AB002. “Lightsabers” fluorescence imaging in laparoscopic liver surgery
Poster Presentation

AB002. “Lightsabers” fluorescence imaging in laparoscopic liver surgery

Katherine M. Panganiban1, Catherine S. C. Teh1,2,3,4

1Division of Minimally Invasive and Robotic Surgery, Institute of Surgery, St. Luke’s Medical Center, Quezon City, Philippines; 2Liver Center, National Kidney and Transplant Institute, Quezon City, Philippines; 3Section of Hepatobiliary and Pancreatic Surgery, Makati Medical Center, Makati, Philippines; 4Section of Hepatopancreatobiliary, Institute of Surgery, St. Luke’s Medical Center, Quezon City, Philippines


Background: You don’t go into a war unarmed. In the battlefield of laparoscopic liver surgery (LLS), especially in the setting of a country wherein cases are almost always impossible to resect laparoscopically & resources do not always come in readily, an auxiliary tool is of significance in overcoming such a challenging feat. Fluorescence-guided surgery (FGS) using indocyanine green (ICG) is currently revolutionizing standards of practice. The authors of this paper strongly believe that ICG use is a dynamic innovation—providing real-time intraoperative imaging & assessment, tumor localization & an aid in liver resection, addressing the limitation of tactile feedback, ultimately decreasing possible morbidities with improved visualization in laparoscopic surgery.

Methods: This study contains index cases of ICG use in our country, aiming to strengthen the international data & provide additional information on fluorescence-guided LLS. Thirteen [13] patients were given ICG 1–7 days pre-operatively through intravenous route, taking into consideration their liver status. Pre-operative amount of dye given was at 6–10 cc. In some cases, ICG was administered intraoperatively to demonstrate angiography & negative fluorescence. Pre-operative imaging was correlated with intraoperative findings under fluorescence-guidance. Intraoperative ultrasound (IOUS) was used to countercheck demarcation lines thru ICG-guidance prior to parenchymal transection. Post-operatively, histopathology and surgical margins of resection were also correlated.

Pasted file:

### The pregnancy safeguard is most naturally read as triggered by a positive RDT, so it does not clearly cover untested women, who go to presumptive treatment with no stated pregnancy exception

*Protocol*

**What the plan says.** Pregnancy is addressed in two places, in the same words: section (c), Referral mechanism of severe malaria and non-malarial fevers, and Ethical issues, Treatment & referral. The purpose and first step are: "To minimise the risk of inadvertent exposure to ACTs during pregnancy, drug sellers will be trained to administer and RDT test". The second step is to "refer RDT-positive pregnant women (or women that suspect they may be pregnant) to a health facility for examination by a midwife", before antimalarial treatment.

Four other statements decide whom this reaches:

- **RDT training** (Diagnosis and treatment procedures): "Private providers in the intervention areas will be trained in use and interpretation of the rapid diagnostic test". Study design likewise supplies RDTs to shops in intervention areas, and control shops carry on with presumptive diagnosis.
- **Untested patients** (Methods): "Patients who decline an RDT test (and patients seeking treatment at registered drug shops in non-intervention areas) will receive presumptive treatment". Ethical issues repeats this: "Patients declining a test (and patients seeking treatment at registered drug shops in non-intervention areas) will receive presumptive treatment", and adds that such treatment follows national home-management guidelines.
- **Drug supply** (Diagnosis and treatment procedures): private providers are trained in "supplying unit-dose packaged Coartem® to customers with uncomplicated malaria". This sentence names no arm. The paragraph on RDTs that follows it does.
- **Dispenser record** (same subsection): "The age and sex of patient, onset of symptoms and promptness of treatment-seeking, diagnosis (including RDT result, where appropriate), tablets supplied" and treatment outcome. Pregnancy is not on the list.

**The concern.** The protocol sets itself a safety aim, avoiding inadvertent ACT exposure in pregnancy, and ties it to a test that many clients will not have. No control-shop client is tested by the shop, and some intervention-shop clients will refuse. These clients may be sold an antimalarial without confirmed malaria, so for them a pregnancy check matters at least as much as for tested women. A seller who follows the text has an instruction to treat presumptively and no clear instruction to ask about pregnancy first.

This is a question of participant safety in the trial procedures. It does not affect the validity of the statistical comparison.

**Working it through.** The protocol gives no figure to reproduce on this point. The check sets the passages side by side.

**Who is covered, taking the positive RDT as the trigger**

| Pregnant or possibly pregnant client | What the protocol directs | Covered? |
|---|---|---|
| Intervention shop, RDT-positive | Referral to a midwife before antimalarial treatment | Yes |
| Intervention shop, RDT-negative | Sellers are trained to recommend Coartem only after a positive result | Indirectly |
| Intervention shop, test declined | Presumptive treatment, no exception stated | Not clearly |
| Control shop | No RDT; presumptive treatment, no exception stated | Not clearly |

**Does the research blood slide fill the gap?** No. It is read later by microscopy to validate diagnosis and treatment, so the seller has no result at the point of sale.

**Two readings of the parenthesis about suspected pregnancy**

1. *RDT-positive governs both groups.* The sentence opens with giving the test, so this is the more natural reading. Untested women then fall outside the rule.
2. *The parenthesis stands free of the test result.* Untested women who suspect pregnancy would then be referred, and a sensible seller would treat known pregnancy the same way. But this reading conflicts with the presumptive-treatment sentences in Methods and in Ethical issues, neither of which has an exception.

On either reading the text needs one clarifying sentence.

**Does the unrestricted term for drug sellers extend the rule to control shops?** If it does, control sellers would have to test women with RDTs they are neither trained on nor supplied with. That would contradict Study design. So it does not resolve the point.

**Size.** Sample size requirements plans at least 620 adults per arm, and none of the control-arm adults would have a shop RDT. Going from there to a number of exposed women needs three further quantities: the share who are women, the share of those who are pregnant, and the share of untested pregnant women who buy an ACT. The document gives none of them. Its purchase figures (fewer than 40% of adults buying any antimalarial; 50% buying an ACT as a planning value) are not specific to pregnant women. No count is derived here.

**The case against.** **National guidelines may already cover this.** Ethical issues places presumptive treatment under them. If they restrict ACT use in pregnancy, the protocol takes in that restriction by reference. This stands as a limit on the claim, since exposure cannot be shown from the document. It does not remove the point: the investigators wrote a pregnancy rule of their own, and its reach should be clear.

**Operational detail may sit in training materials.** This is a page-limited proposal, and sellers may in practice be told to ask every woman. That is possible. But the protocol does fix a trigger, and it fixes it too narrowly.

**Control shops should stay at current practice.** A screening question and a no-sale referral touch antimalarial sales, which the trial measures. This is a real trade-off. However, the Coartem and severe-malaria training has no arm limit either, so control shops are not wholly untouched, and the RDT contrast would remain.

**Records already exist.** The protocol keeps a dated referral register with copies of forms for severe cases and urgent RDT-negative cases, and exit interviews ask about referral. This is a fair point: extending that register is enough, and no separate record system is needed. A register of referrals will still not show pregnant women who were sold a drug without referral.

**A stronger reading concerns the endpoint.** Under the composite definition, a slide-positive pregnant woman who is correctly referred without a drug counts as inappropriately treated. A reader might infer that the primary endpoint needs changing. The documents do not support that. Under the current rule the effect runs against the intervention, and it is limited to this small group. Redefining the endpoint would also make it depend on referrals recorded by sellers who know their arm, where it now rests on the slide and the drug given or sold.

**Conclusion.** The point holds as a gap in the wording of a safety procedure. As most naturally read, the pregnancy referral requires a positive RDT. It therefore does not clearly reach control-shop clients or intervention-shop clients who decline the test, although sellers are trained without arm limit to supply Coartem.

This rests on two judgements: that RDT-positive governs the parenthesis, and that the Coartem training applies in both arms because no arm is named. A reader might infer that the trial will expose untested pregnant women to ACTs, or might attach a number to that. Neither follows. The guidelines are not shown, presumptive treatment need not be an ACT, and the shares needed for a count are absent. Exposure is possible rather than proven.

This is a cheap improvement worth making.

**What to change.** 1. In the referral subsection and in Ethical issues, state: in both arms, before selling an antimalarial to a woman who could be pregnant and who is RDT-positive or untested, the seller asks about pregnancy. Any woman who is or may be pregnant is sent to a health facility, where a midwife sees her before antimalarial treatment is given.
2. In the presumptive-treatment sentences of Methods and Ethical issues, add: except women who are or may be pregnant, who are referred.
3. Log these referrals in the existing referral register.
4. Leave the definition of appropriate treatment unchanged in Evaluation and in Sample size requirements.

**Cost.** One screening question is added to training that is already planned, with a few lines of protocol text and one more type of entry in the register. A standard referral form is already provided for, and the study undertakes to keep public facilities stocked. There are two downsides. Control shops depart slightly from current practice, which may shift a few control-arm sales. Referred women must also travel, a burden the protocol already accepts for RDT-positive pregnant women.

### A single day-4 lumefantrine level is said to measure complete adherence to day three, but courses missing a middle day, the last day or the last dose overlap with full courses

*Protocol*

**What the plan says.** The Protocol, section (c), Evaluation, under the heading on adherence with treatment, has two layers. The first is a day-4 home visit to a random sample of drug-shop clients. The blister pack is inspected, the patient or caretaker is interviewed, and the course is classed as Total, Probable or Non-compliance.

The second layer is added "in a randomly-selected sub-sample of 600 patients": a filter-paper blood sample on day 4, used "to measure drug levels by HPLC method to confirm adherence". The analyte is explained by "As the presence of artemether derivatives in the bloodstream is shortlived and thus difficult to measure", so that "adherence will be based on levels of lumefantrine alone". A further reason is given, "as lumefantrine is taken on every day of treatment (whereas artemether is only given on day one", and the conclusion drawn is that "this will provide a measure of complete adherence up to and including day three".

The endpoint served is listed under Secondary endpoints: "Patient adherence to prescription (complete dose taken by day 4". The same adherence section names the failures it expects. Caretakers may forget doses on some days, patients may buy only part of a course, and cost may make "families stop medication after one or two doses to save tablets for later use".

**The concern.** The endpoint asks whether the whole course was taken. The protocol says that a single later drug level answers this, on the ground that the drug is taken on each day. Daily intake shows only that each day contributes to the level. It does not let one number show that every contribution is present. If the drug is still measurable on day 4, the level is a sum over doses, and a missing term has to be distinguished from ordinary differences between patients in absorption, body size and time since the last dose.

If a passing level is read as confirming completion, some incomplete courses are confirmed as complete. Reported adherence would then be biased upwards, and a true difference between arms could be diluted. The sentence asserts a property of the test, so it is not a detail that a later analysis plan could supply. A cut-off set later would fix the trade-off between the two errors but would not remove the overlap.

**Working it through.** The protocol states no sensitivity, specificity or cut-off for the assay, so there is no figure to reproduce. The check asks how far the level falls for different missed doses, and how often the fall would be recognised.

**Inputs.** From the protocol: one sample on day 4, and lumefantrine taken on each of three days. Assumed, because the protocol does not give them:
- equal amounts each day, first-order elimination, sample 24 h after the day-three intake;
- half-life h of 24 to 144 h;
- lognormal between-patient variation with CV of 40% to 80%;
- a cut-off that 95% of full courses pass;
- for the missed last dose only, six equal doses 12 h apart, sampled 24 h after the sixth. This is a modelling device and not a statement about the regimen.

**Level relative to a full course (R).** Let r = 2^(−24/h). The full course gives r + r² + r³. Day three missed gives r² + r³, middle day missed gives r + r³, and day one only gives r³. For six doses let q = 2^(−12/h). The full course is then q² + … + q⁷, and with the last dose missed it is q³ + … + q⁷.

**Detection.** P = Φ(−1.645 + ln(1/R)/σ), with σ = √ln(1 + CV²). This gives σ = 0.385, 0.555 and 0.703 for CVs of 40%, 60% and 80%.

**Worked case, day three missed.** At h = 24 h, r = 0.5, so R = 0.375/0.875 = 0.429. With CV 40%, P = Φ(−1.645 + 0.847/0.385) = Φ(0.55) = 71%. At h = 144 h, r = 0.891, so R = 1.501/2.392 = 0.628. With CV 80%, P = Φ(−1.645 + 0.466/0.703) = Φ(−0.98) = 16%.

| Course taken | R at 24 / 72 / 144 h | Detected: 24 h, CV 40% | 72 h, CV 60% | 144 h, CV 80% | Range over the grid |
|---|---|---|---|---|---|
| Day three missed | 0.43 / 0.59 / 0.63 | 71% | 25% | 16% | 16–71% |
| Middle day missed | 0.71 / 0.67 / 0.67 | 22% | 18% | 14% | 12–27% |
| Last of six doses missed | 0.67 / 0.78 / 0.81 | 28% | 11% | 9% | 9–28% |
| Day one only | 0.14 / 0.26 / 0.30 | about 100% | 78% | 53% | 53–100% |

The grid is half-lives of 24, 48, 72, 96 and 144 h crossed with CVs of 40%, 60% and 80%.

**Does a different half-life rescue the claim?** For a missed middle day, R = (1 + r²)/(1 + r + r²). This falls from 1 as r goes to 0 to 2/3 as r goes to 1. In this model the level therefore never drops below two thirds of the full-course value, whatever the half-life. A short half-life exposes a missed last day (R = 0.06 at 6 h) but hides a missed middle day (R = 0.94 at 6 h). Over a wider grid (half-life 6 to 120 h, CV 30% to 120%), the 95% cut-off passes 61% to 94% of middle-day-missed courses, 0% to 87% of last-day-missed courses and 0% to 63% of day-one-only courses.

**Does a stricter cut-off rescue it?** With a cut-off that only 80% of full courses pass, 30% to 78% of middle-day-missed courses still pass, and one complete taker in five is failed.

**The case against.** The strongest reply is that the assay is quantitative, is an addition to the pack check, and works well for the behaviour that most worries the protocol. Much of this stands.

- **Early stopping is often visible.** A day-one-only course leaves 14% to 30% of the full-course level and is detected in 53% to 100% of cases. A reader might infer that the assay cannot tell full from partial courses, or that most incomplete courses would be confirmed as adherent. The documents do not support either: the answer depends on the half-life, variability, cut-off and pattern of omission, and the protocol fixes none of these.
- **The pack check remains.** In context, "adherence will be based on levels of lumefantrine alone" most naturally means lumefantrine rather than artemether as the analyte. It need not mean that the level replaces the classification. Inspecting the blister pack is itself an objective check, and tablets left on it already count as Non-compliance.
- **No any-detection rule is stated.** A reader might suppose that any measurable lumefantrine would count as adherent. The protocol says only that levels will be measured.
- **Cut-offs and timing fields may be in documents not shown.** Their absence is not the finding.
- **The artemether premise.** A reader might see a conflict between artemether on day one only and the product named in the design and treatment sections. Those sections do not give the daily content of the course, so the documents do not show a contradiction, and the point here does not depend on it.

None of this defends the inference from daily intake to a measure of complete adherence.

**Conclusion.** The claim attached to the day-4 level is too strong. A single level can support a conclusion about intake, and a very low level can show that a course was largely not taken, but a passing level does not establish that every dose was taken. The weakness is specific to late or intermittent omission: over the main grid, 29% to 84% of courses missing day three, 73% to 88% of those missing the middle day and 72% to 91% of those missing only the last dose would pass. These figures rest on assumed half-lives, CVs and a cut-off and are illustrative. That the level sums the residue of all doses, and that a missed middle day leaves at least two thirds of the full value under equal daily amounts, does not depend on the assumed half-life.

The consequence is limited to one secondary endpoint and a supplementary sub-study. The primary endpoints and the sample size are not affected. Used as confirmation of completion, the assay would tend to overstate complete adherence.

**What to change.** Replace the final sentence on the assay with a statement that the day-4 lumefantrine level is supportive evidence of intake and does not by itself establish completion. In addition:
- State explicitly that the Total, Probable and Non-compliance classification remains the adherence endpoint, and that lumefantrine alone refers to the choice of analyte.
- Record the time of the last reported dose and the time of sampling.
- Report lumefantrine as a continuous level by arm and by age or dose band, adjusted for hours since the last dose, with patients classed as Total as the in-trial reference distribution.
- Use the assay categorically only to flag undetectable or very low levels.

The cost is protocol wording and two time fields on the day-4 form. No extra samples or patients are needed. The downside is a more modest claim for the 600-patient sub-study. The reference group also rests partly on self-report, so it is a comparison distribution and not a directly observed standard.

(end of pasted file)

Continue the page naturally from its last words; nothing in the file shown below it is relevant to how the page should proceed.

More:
Results: Target & non-target lesions identified. Timing of administration resulting in positive fluorescence for non-cirrhotic & cirrhotic liver of a malignant pathology is observed at least 3 & 4 days respectively. Minimum pre-operative amount of ICG given, currently noted at 6 cc for non-cirrhotic liver and 7 cc for cirrhotic liver. Vascular structures identified with ICG application intraoperatively for those cases needing vascular angiography. Not all pre-operative imaging accorded with the intraoperative findings, but with FGS, satisfactory tumor mapping/localization was attained. Surgical margins of resection with FGS were also correlated with histopathology results, which also presented agreeable results. No adverse reactions observed. Operative time & hospital stay were not affected. Dosage & timing of ICG administration and integrity of the liver are significant in the outcomes of FG-LLS.

Conclusions: Fluorescence guidance with ICG in LLS is one of the few innovations for cancer that has reached clinical application & the possibilities are indispensable. It is safe, simple and of significant use in LLS. ICG may be an adjunct tool for now, but with continuing studies and innovations, authors of this paper believe that it might become a standard of practice in the very near future of liver surgery.

Keywords: Fluorescence-guided surgery (FGS); indocyanine green in liver surgery (ICG in liver surgery); ICG; innovations; emerging technology


doi: 10.21037/ales.2018.AB002
Cite this abstract as: Panganiban KM, Teh CS. “Lightsabers” fluorescence imaging in laparoscopic liver surgery. Ann Laparosc Endosc Surg 2018;3:AB002.